ELYRIA — Happy 100th birthday, Easterseals.
The organization that provides resources to children and adults with disabilities and also supports education and awareness celebrated its first century Monday with a luncheon and presentation to supporters and friends at the Lorain County Transportation Center on East Avenue.
The fifth person and first woman to run the local organization since 1919, Sheila M. Dunn, president and CEO of Easterseals Northern Ohio, said Easterseals has been at the forefront of providing families with loans to purchase needed equipment, hosting inclusive camps and providing day services for children and adults and was among the originators of barrier-free architecture and voice-activated wheelchairs. (the nonprofit officially changed its name from Easter Seals to Easterseals in 2016.)
Monday’s keynote speaker Danielle Flickinger, who is legally blind and has cerebral palsy, has worked with Easterseals for much of her life, she said. A graduate of Kent State University with two degrees, she is is a caseload assistant for Opportunities for Ohioans with Disabilities.
In a video shown to Monday’s guests, Flickinger said everyone should be 100 percent included and 100 percent empowered regardless of physical ability and be able to “go out in the world” and “be successful.”
She also shared a number of pieces of advice for anyone of any ability:
- “Always be proud of who you are,” Flickinger said. “That’s when you have the opportunity to do anything.”
- “Always reach for the moon, and even if you fall you will land among the stars and go further than you ever could,” she said.
- And “a small group of committed people really can change the world,” Flickinger said.
Multiple elected officials gifted the organization with proclamations in honor of its 100th birthday. They included the city of Elyria, represented Monday by Mayor Holly Brinda, Lorain County commissioners, and the U.S. Senate, which passed a resolution backed by Ohio’s senators, Sherrod Brown and Rob Portman.
Commissioner Sharon Sweda said Easterseals “brought us through the badlands” through advocacy and volunteerism to serve the health needs first of disabled children, then later adult veterans returning from World War II.
From its “humbled Elyria, Ohio, beginnings,” the organization has become “a strong partner with local, state and federal government” to serve individuals with disabilities and special medical and health needs, she said.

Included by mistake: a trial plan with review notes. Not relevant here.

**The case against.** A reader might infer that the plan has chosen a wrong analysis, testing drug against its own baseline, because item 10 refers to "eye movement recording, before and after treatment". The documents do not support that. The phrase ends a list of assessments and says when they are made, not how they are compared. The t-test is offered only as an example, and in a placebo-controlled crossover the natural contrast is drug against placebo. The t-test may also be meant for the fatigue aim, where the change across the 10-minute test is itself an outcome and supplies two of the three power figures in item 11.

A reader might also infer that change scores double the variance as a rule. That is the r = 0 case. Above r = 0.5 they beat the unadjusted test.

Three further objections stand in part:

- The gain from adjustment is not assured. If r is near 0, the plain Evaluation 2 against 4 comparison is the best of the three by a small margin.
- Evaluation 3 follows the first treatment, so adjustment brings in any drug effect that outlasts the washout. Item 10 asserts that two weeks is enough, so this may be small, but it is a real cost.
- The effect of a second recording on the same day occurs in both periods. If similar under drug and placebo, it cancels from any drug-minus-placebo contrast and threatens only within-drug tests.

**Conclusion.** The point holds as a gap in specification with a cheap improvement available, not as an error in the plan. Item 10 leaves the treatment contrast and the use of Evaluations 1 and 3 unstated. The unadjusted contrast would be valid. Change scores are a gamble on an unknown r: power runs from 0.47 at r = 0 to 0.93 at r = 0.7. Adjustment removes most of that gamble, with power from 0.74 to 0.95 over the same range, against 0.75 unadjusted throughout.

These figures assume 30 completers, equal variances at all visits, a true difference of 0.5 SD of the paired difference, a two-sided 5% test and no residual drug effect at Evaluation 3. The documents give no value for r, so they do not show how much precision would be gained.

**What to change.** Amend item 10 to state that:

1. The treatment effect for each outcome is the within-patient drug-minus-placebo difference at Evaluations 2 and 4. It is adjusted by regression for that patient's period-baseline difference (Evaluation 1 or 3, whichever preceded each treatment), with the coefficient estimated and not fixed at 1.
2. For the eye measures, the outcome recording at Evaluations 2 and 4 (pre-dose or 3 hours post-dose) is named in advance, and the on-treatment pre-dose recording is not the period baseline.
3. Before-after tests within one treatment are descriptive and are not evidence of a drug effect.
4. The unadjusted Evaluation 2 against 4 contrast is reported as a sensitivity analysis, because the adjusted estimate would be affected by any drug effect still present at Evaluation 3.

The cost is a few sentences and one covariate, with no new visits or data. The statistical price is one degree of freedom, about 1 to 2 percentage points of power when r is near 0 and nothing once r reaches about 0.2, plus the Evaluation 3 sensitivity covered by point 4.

Founded in Elyria on April 22, 1919, by Edgar F. Allen as the Ohio Society for Crippled Children with the help of Elyrians, including members of the local Rotary, the organization became the Easter Seals Society in 1935.
A businessman, Allen founded the organization 12 years after his 18-year-old son Homer and eight other people died in a streetcar crash in Elyria. Realizing that some lives might have been saved if immediate hospital care was available, he sold his company and dedicated himself to helping improve access to health care for children.
Through his work and many donations, Elyria Memorial Hospital opened in 1908. Allen also later opened the Gates Hospital for Crippled Children, a 100-bed, first-of-its-kind facility in the United States, in Elyria in 1915. It later became the Society for Crippled Children.
The Easterseals name originated in 1935, when the Society for Crippled Children began its first Easter “seal” campaign, placing seals stating “Help Crippled Children” on envelopes to show support for that cause.
Easter Seals became the organization’s official name in 1967, and it later advocated for the passage of the Americans with Disabilities Act, prohibiting discrimination on the basis of physical or mental disabilities.
Dunn recalled her early beginnings with the organization, selling paper lilies in the mid-1960s for donations to the cause and later working at an Easterseals summer camp in Tiffin.
The end of Easterseals’ first century also signals the end of Dunn’s career. With her retirement approaching in July, she took a moment Monday to introduce her successor — Bev Richards, currently the executive vice president of the Christian Children’s Home of Ohio in Wooster.
“Thank you, Lorain County, for all you’ve done for us,” Dunn said.
The celebration of Easterseals continues throughout the year. Also on Monday, the Lorain County Courthouse in Elyria, Terminal Tower in Cleveland, Niagara Falls, the Empire State Building, Chicago’s One and Two Prudential Plaza buildings, the trains at Tampa International Airport and other locations were lit up in Easterseals orange, according to Dunn and the organization.
The color, paired with yellow, is part of a rebranding the organization took part in for its birthday, along with the new motto: “All abilities. Limitless possibilities.” The organization currently serves 27 Ohio counties, 47 states, Puerto Rico, Canada, Mexico and Australia.
“I can’t wait for the day when we can say ‘We are 100 percent empowered, we are 100 percent included,” Flickinger told the gathering. “Right here, right now, today I am living Easterseals mission. ... Everyone in this room has the opportunity to empower me, and I can’t wait to see Easterseals, where we go, in the next 100 (years).”